My story “Where Have the Vanished Girls Gone?” begins with the following line: “The doctor examines me because I am still here.” I wound this sentence 'round and 'round in my mind, like twirling a strand of hair around my finger, for weeks before I knew what to do with it. For me, new fiction rarely begins with a line. Instead, my stories start in a specific image—or, most often—a clear vision of a setting. This time I had neither. All I had was that first sentence, disembodied from a character, plot, or place; and yet I couldn’t let it go.
Years before, I’d written most of the draft of a novel about a group of three school girls who—like me in my own adolescence—were driven by reckless energy and boredom, and by that relentless, buzzing longing for more (whatever more might mean) that so defines the experience of youth. I wrote for these girls a world of active resistance to their desires, active attention to their rebellions, and active hostility towards their various ill-advised and naïve means of self-destruction. Where I went wrong with their story, however, was in forgetting that other reality of adolescence, specific I think to adolescent girlhood: invisibility. That oversight made my plotting feel contrived and artificial, and it forced the characters into a caricaturized version of girlhood that, in the end, I didn’t recognize. And so I set aside that novel draft and moved on to other stories for over a decade.
And then that line appeared in my mind: “The doctor examines me because I am still here.” Who would speak such a line? I wondered. Whose physical presence could provoke the curiosity (or maybe wonder) that would lead to a real examination of her existence?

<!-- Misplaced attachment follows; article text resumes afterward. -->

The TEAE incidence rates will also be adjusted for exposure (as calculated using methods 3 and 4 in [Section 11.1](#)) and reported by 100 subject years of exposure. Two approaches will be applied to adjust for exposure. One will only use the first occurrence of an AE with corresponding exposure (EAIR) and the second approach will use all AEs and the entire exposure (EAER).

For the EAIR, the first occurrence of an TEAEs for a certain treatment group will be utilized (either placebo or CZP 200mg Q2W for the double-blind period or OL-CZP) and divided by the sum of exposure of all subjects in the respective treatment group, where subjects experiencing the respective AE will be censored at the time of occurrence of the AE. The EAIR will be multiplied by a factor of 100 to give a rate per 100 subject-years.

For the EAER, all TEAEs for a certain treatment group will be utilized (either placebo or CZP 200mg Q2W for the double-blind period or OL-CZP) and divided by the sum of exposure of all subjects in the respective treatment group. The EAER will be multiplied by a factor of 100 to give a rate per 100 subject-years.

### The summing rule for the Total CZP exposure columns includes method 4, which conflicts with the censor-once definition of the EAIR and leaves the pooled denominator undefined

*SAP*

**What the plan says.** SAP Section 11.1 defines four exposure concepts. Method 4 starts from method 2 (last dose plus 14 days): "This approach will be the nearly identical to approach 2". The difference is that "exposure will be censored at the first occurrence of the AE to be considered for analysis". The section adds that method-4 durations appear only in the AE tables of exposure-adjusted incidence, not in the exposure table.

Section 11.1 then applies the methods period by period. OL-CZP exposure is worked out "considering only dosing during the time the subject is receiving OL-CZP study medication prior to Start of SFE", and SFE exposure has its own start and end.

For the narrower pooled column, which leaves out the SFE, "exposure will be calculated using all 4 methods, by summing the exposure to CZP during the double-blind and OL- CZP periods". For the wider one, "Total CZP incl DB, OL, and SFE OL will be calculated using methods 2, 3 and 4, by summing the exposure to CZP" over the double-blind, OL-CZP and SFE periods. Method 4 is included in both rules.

The central crisis of my own adolescence was a struggle with anorexia that winnowed me to a ghost of myself. I’ve written about that period of my life—the near vanishing of it and the eventual recovery—many times and in many forms, but I hadn’t yet written about the metaphor I see in my own anorexia of the cultural kind of vanishing adolescence meant for me. At twelve and thirteen, I was hyper aware of the social expectations I carried as a girl, and also of the ways I was failing to meet them. I was too tall, too bookish, too quiet, too angry. My family moved every summer between my fourth and seventh grade years, and the new schools only heightened my sense that it was best to disappear, to erase myself and all of the odd and difficult and un-“girlish” elements of myself before anyone noticed them and called me out.
Conversely, though, I simultaneously and desperately wanted nothing so much as to be seen, and my increasing invisibility felt like the result of forces I couldn’t quite understand or control.
I remembered those years of my life and what it felt like to be that vanishing girl as the sentence that had come to me—seemingly out of the air—snailed in my mind. I remembered, too, my unfinished novel and those girls whose characters I had bungled. Maybe it was their voice I was hearing in that sentence now, I thought. Maybe I had found another way into their story, another chance at getting it right.
And that’s where the fiction really began to fall into place—in the decision to try to make both the girls and their invisibility real.